"Your room is over there."


June 21, 2017



I think I'm catching on so I'll explain in this area. むこう and あちら both mean "over there", but with むこう it refers more to something that is in closer distance away. I.e. あちら for a building down the street, むこう for a room in the same building.

June 21, 2017


そちら is close to the listener but not the speaker, あちら is not close to either person, むこう is more "that way" but implies there is something in the way ie: intersection.

July 5, 2017


Kochira exists or something closer, so it's not really that

June 23, 2017


that o for heya seems really redundant. if youre showing someone to their room I'd assume you'd be able to talk to them more plainly.

July 11, 2017


not if it was a bellhop or steward showing you to a roon in a hotel.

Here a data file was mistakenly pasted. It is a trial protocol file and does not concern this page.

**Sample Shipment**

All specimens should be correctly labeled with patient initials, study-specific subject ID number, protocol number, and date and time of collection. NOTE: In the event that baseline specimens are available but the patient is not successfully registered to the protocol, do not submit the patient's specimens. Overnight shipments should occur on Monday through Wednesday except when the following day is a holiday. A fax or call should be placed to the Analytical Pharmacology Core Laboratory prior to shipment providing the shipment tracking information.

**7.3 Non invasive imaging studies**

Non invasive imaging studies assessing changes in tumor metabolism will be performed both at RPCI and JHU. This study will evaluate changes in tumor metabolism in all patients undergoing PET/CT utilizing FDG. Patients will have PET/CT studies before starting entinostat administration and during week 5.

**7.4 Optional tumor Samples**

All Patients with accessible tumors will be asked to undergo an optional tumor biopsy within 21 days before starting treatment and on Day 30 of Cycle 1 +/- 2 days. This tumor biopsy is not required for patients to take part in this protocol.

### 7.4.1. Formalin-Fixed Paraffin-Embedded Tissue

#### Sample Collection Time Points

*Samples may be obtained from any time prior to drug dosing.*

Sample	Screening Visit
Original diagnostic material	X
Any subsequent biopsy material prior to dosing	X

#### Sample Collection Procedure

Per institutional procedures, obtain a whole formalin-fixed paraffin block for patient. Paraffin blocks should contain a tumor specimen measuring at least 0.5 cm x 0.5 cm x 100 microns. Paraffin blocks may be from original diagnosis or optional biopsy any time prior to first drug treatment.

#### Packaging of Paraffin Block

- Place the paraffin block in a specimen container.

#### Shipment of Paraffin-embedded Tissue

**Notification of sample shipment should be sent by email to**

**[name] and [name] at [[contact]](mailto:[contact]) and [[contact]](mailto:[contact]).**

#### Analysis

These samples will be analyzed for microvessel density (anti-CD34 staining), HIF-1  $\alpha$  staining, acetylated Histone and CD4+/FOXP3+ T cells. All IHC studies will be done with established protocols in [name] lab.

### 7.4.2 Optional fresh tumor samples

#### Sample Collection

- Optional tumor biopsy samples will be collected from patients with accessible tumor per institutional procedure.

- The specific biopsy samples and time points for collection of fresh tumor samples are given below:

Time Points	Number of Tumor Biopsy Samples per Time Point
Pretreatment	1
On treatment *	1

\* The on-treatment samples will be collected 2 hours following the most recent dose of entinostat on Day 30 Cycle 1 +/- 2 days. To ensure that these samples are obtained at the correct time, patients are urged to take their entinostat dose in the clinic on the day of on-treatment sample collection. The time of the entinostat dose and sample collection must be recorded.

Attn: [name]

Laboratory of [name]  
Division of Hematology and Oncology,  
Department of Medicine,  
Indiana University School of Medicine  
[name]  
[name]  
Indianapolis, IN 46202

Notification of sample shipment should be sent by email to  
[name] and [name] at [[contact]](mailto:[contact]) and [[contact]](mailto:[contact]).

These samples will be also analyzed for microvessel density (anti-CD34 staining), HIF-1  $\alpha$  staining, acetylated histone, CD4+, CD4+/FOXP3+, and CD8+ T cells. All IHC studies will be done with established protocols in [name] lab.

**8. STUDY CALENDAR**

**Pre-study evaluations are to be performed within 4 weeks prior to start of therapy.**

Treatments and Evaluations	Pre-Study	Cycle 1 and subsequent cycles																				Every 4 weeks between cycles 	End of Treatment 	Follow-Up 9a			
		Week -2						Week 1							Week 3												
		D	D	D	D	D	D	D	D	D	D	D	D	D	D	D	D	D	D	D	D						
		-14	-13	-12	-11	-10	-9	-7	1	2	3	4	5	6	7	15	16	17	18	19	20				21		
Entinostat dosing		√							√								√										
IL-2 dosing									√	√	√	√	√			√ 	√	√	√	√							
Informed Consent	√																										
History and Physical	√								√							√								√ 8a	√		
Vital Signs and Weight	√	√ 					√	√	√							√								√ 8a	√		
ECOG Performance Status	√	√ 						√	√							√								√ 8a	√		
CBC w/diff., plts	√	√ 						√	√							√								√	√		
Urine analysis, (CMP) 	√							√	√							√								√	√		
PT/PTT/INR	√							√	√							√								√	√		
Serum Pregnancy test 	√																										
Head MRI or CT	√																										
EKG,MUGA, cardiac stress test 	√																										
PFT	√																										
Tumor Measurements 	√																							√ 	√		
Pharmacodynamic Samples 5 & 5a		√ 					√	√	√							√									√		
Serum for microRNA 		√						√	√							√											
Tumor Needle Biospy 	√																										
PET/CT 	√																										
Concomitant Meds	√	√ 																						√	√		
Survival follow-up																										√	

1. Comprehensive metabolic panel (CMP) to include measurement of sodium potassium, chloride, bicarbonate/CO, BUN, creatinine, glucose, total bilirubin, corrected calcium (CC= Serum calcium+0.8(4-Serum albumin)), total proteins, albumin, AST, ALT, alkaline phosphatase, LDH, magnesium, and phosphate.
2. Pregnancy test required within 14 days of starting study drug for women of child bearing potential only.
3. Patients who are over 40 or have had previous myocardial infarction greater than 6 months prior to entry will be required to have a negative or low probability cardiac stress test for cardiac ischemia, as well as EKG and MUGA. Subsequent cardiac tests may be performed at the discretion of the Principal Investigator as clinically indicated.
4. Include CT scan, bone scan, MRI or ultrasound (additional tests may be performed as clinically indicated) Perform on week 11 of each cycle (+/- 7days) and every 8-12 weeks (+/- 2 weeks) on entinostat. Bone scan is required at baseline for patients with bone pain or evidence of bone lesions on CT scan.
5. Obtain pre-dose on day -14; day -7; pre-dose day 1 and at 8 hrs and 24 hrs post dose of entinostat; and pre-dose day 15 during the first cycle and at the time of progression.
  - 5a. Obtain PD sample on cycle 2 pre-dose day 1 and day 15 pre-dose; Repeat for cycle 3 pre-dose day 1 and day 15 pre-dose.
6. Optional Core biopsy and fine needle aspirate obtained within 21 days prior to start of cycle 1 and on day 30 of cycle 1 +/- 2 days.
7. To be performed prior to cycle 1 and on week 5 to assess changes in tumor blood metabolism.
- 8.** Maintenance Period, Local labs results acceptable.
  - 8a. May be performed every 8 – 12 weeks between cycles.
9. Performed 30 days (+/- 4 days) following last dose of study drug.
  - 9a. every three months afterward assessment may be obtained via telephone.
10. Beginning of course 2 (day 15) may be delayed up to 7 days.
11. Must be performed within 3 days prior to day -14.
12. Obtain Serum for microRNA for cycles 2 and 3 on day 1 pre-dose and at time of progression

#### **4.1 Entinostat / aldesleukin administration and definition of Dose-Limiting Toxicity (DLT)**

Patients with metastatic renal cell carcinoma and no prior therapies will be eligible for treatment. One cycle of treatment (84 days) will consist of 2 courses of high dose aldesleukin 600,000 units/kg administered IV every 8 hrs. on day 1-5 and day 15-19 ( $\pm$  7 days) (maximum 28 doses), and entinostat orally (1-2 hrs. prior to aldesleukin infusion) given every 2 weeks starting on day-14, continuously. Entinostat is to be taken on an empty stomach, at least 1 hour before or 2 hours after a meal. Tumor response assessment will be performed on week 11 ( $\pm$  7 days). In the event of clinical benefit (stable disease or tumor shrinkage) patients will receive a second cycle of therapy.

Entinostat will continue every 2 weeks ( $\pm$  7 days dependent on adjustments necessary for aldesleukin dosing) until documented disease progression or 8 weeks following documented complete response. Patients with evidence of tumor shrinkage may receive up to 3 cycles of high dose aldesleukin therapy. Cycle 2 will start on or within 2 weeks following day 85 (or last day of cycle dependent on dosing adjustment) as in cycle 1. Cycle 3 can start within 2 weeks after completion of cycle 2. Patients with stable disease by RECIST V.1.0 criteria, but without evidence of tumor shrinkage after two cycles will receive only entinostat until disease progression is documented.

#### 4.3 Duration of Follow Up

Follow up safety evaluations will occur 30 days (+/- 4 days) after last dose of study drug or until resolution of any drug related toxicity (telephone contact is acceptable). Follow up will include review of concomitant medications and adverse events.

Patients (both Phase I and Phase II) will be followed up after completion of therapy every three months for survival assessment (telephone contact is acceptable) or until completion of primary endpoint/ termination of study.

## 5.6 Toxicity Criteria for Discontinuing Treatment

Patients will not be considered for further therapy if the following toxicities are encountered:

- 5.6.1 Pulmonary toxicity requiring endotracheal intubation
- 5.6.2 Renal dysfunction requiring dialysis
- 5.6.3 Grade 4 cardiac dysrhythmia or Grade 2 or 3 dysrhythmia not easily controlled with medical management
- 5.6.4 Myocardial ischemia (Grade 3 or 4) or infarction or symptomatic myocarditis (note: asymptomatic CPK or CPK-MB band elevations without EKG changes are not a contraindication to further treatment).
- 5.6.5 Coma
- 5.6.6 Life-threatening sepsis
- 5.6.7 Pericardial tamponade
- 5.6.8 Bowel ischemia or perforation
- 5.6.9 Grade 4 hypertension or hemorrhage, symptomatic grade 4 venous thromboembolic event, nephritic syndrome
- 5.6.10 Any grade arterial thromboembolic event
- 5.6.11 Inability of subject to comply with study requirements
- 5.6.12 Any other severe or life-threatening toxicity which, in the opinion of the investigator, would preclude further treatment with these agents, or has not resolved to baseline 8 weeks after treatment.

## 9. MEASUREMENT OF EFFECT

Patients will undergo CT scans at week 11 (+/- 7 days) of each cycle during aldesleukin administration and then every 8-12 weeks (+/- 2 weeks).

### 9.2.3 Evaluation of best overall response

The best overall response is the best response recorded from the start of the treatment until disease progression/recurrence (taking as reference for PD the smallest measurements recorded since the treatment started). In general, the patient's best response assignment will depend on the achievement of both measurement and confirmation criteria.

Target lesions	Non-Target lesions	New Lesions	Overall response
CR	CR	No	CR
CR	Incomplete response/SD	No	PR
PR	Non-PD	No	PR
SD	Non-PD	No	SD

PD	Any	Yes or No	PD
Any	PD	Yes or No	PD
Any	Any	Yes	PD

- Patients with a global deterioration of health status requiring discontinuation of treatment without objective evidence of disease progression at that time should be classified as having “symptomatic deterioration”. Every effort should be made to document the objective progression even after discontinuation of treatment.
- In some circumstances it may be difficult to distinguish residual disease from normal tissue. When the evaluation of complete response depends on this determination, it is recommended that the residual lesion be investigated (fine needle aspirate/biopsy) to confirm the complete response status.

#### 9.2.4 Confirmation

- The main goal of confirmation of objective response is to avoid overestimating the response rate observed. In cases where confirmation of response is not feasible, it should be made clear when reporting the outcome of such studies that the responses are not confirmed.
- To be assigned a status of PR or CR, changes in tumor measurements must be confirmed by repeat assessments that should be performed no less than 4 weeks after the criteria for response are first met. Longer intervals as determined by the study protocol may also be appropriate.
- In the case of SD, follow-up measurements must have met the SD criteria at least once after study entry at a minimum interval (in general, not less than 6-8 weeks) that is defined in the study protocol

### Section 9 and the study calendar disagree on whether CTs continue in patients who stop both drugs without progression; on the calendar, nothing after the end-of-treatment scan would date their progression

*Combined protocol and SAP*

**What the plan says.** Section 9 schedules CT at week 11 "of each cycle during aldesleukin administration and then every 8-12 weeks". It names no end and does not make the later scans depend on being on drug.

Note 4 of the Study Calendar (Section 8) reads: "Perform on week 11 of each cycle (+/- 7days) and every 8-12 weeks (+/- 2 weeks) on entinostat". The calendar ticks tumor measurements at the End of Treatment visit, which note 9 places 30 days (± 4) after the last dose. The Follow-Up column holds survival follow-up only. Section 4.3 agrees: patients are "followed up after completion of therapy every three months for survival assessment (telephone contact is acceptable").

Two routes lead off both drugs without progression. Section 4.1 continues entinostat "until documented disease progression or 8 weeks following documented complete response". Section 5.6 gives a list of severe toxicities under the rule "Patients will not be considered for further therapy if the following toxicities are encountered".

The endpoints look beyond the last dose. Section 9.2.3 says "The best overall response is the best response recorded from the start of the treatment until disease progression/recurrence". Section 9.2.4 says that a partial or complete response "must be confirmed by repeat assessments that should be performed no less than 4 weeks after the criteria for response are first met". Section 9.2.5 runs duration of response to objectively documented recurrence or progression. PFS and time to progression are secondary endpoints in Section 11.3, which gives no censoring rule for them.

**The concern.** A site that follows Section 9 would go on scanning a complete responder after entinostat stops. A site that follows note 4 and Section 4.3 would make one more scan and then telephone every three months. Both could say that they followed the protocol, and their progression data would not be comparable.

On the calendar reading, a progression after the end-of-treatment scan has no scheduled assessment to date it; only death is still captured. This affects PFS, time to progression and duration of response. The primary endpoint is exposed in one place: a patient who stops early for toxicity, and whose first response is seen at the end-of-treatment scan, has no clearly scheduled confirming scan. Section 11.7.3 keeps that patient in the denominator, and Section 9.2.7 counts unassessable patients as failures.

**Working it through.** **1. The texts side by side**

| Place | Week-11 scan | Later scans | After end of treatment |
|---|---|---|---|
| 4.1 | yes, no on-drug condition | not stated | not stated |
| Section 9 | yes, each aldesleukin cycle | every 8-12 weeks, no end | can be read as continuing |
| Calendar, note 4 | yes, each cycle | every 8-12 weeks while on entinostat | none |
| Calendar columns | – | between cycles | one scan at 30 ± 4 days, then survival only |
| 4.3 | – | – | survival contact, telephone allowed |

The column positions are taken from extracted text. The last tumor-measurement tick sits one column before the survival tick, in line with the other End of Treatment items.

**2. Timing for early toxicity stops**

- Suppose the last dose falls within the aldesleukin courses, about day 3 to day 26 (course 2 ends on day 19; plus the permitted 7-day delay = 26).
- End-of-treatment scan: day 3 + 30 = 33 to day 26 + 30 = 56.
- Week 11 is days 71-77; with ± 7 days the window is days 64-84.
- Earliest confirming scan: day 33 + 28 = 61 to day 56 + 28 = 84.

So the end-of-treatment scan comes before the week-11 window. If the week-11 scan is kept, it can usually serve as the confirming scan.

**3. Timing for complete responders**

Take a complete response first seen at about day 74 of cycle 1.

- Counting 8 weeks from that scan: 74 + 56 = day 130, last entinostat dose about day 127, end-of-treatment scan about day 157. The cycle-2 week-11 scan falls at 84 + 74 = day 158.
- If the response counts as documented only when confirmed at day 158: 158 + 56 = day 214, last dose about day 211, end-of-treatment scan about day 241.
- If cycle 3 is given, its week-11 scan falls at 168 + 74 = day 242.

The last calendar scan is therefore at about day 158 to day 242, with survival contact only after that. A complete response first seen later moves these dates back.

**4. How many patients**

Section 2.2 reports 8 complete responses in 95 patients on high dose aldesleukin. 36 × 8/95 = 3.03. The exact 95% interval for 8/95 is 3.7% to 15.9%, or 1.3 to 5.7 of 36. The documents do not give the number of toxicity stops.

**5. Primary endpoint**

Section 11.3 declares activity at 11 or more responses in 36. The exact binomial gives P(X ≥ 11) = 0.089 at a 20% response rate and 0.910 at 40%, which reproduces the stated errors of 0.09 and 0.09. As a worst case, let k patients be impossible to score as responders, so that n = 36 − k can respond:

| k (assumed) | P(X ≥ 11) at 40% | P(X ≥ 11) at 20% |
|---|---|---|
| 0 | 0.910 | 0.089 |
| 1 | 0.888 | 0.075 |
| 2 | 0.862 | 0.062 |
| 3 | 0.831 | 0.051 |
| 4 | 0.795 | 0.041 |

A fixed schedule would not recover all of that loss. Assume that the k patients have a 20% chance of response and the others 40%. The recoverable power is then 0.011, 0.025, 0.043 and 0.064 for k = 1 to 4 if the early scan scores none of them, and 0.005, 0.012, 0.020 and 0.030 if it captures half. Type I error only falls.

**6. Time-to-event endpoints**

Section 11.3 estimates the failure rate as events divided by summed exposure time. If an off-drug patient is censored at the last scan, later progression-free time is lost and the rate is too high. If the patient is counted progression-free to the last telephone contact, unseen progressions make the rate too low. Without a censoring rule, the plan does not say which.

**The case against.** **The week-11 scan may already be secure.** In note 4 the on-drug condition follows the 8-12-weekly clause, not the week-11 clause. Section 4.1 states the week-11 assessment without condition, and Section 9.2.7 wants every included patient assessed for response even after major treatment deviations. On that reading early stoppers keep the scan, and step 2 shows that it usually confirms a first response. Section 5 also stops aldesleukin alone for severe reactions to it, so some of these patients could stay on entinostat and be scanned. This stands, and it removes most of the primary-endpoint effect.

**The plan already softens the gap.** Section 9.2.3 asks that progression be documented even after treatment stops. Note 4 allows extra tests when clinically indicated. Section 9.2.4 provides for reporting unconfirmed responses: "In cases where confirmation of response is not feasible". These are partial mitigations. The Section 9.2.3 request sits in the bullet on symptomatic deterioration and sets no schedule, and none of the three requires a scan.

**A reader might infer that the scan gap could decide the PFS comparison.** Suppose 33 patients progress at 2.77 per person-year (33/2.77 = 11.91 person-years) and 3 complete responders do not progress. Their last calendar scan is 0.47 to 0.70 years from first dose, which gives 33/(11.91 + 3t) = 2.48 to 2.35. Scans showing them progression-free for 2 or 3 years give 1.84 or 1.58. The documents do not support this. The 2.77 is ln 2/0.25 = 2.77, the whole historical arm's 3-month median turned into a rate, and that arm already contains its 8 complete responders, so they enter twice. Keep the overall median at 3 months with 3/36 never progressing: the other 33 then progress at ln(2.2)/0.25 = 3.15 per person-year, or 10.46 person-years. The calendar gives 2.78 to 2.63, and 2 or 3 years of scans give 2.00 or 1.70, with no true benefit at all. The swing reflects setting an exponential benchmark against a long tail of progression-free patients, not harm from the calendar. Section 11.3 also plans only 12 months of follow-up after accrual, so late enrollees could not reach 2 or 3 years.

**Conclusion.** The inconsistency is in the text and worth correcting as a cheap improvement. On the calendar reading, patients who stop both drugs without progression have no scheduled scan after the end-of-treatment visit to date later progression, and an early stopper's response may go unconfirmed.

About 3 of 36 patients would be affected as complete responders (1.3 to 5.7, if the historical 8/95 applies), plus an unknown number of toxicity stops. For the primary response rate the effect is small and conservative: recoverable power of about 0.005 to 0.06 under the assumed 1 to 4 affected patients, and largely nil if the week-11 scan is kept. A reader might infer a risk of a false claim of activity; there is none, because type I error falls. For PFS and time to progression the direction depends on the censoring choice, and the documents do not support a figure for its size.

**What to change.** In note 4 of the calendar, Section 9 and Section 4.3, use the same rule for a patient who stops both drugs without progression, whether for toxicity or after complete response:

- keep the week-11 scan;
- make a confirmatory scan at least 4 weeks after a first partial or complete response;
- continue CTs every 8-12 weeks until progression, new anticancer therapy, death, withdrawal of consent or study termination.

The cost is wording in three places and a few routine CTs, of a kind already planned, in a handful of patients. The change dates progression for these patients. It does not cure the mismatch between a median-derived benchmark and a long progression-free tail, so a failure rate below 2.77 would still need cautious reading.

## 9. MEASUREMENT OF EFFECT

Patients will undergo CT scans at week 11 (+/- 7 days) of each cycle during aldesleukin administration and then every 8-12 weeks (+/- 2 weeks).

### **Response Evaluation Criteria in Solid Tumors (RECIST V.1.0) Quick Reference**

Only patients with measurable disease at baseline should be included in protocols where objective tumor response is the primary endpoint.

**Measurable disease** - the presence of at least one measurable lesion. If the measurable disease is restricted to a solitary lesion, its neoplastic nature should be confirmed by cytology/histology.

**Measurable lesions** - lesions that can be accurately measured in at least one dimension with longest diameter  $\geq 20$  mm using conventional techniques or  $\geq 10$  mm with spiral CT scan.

July 26, 2017


Or an onsen too

July 31, 2017


These people are lazy!

September 5, 2018

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That's what I was thinking. Either use anata no or o, using both seems unnecessary.

August 5, 2017



October 7, 2017

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kanji not accepted. what a farce!

February 18, 2018


I thought むこう had a closer meaning to "across" or "over on the other side of (something)", such as across a street. Is that meaning being used here?

June 11, 2018

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There seems to be an error with the "word bank" to this answer. I wasn't given the option of using "そちら".

December 31, 2017


なこう is the word in this one

January 23, 2018


I'm not a fan of one question treating "over there" as not near the listener (thus using あちら) and this question treating "over there" as near the listener (i said そちら to test it out and it accepted it). I get that the language business involves trying to come up with literal translations for things that can be contextual and complex, but the lessons should be consistent on this front. It's most likely confusing learners.

January 9, 2018
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